The UK Financial Conduct Authority’s (FCA) “Message from the Engine Room” industry feedback paper for wholesale banking supervision has key messages that are relevant for all financial services firms. The FCA has stressed the regulatory priority it places on firm culture and conduct and said that this will remain a key focus of its engagement activity.
Identification of conduct risk remains weak
The FCA acknowledged that there had been a significant improvement in awareness and engagement with the conduct agenda by the larger wholesale banks, but expressed concern that the depth of understanding and the ability to identify conduct risk in day-to-day working life remained unacceptably weak.
While it considered that topic areas such as conflicts of interest, material non-public information, suitability, fairness to customers, diversity and inclusion and non-financial misconduct were generally understood, it saw “a worrying lack of awareness or depth in the wider range of conduct issues”.
It suggested that deeper, wider topics might include: enabling client misbehaviour, failure to train or be trained, glossing over ‘Know Your Client’ gaps, new risks arising from automation (robots or artificial intelligence), the impact of Libor transition or the new risks arising as a result of so many staff working from home.
Remuneration and performance assessments
The FCA was encouraged that many firms have taken steps to ensure the contribution of personal conduct and behaviour in achieving objectives. However, it considered that some firms have taken insufficient steps to ensure substantive feedback discussions with staff, keep future-oriented records, analyse trends and develop a governance feedback loop. It noted that leading firms are making good use of trend data on staff performance around behaviour, for example, by noting common shortfalls in behaviour expectations. This enabled them to fine-tune training and to help promote selected cultural and behavioural aspirations.
The importance of culture
The FCA noted that there seemed to be an appetite for progress and staff looked to their immediate line managers for cultural leadership. However, industry participants expressed disappointment at having to deal with persistent pockets of resistance to cultural change that they often attributed to differences between regions, business areas or professional disciplines.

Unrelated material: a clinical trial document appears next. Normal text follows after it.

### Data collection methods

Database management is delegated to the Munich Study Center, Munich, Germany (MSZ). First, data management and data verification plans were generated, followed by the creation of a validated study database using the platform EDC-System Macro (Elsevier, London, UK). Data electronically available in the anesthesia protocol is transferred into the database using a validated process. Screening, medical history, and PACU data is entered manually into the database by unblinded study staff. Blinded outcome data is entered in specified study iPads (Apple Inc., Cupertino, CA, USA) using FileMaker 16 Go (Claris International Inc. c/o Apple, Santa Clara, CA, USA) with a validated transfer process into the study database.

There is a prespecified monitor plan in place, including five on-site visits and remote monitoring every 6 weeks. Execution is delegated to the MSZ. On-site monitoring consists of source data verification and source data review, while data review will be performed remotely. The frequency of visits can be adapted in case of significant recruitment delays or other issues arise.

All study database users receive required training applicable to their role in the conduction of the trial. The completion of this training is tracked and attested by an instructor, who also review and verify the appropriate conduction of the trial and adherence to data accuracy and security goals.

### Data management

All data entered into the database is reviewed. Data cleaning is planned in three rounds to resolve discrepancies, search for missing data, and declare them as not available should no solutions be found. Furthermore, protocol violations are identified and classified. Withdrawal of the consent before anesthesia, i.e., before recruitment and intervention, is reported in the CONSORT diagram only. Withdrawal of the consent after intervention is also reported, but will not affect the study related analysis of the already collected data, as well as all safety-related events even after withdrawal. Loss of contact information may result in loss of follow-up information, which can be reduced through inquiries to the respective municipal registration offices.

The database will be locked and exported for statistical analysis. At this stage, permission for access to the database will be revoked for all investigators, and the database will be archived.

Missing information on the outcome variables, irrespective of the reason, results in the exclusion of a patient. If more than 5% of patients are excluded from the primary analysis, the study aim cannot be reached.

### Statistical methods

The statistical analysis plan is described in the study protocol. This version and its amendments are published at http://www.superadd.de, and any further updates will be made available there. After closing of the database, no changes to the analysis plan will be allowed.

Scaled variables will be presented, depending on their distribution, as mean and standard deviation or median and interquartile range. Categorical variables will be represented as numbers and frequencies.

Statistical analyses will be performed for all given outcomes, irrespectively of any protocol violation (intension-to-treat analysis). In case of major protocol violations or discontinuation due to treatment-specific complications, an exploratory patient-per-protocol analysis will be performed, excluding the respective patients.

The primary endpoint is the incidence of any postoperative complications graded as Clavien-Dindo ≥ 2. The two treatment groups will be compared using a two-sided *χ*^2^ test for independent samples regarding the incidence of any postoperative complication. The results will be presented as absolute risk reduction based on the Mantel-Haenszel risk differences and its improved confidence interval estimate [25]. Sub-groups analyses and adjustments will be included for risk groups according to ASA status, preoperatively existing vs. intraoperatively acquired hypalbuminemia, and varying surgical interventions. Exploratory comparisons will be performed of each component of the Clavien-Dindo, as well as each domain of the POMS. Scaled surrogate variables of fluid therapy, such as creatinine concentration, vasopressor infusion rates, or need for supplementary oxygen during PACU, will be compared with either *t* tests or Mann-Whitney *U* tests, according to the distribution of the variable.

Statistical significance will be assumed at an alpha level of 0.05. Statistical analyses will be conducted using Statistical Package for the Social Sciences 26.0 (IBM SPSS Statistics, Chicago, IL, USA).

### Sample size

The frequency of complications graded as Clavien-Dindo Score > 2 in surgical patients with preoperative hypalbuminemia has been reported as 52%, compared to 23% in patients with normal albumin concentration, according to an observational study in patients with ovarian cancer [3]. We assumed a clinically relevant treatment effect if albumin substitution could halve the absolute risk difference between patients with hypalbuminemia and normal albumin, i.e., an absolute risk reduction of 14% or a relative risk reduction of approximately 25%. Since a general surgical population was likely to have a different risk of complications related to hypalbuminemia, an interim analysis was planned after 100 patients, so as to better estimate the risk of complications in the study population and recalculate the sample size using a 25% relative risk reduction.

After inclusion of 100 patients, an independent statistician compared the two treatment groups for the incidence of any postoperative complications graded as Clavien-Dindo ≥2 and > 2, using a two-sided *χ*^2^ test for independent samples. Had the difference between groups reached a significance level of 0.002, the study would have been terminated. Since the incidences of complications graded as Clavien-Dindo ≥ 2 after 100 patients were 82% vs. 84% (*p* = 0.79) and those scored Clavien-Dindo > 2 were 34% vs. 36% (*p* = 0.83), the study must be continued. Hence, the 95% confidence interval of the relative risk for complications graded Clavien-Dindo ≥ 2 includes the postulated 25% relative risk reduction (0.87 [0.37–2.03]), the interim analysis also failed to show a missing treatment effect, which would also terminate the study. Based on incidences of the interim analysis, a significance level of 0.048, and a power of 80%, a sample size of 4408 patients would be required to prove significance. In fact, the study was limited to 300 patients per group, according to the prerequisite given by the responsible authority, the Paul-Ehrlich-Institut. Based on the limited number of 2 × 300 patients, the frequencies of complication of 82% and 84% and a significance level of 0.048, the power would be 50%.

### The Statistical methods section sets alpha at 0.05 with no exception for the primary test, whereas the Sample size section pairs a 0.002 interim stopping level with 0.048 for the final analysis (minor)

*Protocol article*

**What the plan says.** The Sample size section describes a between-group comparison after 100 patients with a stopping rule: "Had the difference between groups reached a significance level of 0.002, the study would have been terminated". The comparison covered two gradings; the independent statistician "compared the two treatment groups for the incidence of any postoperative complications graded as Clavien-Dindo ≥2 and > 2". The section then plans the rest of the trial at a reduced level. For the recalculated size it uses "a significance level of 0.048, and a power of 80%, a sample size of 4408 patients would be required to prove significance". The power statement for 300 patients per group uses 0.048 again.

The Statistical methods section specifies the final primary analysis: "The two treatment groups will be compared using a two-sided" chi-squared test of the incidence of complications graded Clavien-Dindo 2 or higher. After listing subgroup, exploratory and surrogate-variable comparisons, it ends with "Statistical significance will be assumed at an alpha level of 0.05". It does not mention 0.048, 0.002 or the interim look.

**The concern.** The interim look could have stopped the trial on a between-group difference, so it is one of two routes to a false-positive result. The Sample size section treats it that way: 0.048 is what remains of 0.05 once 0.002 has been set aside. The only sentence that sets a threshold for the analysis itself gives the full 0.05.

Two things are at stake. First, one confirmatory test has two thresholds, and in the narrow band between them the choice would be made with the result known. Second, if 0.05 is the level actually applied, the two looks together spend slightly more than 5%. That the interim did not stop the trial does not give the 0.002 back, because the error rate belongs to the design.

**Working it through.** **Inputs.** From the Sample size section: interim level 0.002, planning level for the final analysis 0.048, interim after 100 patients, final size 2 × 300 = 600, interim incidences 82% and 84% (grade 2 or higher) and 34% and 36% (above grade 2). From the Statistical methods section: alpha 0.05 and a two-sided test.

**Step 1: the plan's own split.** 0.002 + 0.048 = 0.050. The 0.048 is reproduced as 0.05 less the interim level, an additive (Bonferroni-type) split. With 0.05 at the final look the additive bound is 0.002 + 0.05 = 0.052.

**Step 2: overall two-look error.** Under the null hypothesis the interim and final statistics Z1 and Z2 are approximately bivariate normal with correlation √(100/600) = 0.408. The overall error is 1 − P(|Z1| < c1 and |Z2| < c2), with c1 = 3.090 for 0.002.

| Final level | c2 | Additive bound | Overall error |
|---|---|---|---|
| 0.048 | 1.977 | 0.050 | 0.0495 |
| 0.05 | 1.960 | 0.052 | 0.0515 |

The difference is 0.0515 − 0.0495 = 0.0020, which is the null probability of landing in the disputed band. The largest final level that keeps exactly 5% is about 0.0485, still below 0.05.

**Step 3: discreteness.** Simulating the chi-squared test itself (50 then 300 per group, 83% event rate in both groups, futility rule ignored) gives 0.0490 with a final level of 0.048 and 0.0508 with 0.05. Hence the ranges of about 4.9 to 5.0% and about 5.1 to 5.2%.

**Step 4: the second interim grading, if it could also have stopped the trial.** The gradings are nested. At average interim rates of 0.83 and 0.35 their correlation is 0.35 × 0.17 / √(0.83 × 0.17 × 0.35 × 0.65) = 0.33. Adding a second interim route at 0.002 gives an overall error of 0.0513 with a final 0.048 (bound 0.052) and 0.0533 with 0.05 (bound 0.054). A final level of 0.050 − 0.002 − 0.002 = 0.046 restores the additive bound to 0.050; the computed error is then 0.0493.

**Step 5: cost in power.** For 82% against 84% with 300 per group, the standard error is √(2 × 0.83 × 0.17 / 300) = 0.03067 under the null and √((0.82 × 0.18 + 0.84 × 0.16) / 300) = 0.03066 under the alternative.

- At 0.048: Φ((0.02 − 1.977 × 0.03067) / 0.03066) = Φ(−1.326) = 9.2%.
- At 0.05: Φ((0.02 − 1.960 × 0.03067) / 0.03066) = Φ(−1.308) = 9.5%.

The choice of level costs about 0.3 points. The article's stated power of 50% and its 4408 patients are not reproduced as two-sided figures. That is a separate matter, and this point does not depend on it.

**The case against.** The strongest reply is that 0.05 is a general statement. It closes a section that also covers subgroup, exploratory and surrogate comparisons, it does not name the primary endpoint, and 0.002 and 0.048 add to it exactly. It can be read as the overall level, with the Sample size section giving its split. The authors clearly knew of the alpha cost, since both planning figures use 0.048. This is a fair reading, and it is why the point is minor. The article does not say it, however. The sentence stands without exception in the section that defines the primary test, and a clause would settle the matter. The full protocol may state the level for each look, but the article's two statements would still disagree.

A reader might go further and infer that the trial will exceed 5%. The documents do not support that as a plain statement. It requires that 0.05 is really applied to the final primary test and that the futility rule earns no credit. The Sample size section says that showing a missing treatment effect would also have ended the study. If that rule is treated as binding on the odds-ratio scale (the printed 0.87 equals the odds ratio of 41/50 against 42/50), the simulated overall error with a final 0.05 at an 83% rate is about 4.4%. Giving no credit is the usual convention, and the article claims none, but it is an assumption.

Speaking-up is sometimes still unsafe
Although clear official whistleblowing and other escalation channels were in place, industry participants described them as largely unused and reserved for the most serious cases. The FCA emphasised that firms need to address the persistent and significant lack of psychological safety in day-to-day speak up and challenge.
Staff need clarity on purpose, principles & values
The FCA said that staff were often unclear about their firm’s corporate purpose statements and how their own roles and responsibilities contribute to that purpose. Clarity was needed so that staff had a better understanding of the firm’s purpose and how their roles fit into it. The FCA noted that alignment of a personal sense of purpose and core values with those of the firm was also very important, but rarely discussed within firms. This risked lack of alignment that may result in unhealthy culture and could lead to adverse behavioural outcomes.
Tone from within
The FCA has introduced ‘Tone from Within’ as an important new operative phrase to consider when issues of conduct arise. Tone from Within represents one’s individual mindset, preferences, beliefs, habits and pre-dispositions. It moves on from the concept of “tone from the top” to reflect the fact that it is one thing to have an idea about how a CEO or line manager might respond in a situation, it is another to be clear about how the individual might respond on their own and why. The FCA considers that the development of Tone from Within via training, self-reflection and self-challenge is a precursor to wider corporate change.
The paper sets out helpful and important guidance as to how the FCA is approaching cultural issues within firms and its expectations based on the industry feedback it has received. It is clear that culture and conduct remain high on the regulatory agenda and firms need to prioritize these issues and make sure staff understand why they matter.
Firms have clear regulatory obligations around culture and conduct as discussed in this report. It is important that infrastructure and training initiatives go beyond policy and process and mere adherence in order to make it clear to staff why such obligations matter.